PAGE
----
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R. Scott Smith surveys the influence of postmodernism and presents the claims of several Christian postmodern authors, including two key leaders in the Emerging Church. He uses their ideas as a starting point for a thorough critique of postmodernism, testing it against Scripture, reason, and logic, and evaluating its strengths and weaknesses. He assesses to what extent, if any, Christians should embrace "Christian" postmodernism.
The latest clarion call in the never-ending cavalcade of "what's new" in the evangelical world is the confident assertion from some quarters that the church needs to embrace "postmodernism" if it is going to engage postmoderns effectively. Pastors trying to break down the often indigestible subject matter of postmodernism into bite-size chunks in order to equip their people to engage it, and teachers who are aiming at giving their students a working knowledge of the way postmodernism is impacting the church will find a good deal of help from Smith.
Scott Smith and I agree on a lot. We share a deep commitment to Jesus Christ, a love of the Bible, and a passion for the church. We also agree that we're currently living in a liminal time, and it's those "boundary times" when people look most closely at the beliefs that underlie their practices. So, we've all got some things to figure out right now, including what we can really know and the certainty with which we can state our claims in a pluralistic society. I appreciate Scott's voice in this conversation. He is a careful reader of my work, and he writes with a gracious and generous tone. Interlocutors like Scott will be a helpful challenge to all of us in the "emerging church." I consider him a friendly critic and a brother in Christ.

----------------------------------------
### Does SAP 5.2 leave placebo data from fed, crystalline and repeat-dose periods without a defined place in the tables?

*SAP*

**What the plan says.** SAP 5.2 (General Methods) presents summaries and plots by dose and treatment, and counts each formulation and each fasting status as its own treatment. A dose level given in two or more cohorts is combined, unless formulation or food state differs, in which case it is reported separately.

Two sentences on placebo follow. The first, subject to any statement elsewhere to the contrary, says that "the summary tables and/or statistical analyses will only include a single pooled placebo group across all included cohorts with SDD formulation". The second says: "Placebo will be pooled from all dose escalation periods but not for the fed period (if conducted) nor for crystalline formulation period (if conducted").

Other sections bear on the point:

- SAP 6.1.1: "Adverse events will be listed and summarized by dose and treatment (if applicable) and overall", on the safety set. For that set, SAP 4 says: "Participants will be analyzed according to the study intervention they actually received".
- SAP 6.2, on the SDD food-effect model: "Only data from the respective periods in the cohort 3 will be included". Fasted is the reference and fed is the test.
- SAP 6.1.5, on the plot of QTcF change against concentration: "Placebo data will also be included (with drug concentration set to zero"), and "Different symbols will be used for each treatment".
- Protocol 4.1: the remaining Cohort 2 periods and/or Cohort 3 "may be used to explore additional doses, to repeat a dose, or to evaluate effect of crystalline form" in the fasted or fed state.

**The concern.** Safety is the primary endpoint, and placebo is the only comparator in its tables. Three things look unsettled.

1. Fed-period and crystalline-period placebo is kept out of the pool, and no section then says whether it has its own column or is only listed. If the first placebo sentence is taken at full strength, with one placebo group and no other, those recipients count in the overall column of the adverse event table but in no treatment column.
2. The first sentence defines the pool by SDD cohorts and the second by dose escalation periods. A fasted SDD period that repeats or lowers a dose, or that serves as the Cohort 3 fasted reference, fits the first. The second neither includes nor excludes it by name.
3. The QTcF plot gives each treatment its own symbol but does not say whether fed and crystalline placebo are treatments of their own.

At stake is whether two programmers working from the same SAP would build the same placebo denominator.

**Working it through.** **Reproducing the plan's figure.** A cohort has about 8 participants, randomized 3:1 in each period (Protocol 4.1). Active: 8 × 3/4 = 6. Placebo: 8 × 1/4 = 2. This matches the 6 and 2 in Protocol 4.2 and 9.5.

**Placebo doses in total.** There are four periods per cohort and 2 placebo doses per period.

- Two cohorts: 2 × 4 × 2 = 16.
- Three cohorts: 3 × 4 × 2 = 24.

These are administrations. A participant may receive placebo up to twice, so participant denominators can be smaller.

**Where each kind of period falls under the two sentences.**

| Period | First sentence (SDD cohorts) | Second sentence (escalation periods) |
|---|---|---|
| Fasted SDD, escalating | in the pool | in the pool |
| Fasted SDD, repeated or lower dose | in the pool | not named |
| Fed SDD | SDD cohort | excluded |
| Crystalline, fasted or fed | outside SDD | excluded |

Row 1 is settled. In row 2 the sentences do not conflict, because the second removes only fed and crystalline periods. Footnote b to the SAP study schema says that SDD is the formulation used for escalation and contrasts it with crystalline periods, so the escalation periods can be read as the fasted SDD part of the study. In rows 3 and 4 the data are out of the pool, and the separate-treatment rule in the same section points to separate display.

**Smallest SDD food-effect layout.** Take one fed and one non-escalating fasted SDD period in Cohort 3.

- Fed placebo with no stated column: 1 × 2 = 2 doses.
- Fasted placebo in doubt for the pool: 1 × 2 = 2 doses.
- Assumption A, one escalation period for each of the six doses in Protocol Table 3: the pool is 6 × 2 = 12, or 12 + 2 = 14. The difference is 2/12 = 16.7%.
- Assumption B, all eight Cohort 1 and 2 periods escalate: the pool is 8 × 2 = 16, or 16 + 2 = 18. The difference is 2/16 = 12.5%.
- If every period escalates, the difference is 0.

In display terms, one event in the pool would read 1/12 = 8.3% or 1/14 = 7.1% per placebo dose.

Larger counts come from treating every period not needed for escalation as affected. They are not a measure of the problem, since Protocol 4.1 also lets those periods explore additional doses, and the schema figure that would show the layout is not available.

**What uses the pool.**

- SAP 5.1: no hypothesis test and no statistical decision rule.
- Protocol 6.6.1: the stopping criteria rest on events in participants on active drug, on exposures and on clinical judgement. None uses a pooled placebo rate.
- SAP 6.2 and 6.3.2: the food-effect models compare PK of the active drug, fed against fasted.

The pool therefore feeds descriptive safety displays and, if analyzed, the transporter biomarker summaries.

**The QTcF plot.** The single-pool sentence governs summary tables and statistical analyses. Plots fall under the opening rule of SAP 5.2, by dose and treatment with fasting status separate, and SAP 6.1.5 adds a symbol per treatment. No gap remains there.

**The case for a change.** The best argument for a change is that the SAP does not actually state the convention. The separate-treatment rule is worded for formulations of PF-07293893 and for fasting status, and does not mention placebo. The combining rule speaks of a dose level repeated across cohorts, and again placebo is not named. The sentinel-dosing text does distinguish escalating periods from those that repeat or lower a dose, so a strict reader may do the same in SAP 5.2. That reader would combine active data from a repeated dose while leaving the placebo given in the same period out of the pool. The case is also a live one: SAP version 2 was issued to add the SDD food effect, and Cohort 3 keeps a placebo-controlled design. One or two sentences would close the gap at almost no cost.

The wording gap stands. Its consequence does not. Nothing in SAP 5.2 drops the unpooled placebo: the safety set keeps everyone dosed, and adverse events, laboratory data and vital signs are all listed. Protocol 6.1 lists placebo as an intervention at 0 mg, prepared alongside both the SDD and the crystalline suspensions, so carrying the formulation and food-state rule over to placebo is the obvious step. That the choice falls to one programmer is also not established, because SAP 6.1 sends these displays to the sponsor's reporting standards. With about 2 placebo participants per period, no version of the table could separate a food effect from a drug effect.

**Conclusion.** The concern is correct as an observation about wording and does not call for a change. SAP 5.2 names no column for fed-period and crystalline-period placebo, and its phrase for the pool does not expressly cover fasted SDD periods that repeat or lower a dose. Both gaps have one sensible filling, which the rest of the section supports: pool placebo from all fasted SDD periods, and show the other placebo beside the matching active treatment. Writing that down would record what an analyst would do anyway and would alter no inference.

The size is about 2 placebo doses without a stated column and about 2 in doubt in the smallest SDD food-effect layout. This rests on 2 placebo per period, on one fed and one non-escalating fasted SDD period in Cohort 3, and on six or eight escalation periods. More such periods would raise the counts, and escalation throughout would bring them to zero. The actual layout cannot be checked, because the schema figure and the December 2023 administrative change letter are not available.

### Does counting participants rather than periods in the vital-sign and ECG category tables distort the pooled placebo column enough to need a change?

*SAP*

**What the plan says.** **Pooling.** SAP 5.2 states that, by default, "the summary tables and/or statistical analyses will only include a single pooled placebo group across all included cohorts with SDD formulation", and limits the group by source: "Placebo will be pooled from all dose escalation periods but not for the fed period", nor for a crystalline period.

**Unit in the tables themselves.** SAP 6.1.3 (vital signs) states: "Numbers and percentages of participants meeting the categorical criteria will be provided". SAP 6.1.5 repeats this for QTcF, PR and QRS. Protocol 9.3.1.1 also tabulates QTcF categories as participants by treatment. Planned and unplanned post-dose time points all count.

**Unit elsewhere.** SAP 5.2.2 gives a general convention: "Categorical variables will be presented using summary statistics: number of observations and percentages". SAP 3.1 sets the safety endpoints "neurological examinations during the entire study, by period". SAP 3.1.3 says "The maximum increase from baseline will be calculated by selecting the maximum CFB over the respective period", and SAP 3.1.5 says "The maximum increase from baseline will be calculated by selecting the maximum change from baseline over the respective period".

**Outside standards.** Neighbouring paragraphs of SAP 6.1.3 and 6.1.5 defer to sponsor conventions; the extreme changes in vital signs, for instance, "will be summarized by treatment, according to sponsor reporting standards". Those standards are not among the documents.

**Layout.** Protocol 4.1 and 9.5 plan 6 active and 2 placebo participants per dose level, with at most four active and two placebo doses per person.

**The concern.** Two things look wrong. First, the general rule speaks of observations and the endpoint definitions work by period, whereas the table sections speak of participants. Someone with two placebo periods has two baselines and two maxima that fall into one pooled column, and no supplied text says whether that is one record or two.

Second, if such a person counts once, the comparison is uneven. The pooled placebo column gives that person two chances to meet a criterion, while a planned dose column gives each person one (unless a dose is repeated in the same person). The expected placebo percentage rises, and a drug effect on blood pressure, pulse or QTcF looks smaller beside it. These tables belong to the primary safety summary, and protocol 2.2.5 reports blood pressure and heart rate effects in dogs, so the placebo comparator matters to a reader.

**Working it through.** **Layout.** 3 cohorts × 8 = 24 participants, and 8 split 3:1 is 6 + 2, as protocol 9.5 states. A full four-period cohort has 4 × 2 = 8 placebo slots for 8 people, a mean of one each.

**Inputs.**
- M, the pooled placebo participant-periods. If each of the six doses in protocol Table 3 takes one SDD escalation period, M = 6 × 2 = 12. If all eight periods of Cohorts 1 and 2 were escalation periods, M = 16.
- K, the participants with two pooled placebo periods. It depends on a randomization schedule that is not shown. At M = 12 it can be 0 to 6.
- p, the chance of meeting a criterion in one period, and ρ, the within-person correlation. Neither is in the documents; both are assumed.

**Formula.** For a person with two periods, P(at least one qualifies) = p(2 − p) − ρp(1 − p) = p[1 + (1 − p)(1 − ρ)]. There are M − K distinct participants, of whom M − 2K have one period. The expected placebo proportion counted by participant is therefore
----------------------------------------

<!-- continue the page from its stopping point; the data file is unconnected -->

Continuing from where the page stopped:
Scott Smith is uniquely suited to enter the Emergent conversation with this helpful volume. Not only is he an analytic philosopher with a razor-sharp mind who has specialized in analyzing postmodernistic views on the relationship between language and the world, but he is also a man who cares for the lost, loves the church, and has an ability to communicate complex truths to people in the pew.
Every leader in the new Emergent Movement will want to read this fascinating book. They simply will not find a more engaging, knowledgeable, balanced, and kind treatment of their concerns, ideas, and practices.
Scott Smith's study challenges us to take seriously the truth claim of the gospel both in how we proclaim it in words and in how we manifest it in our personal and community lives.
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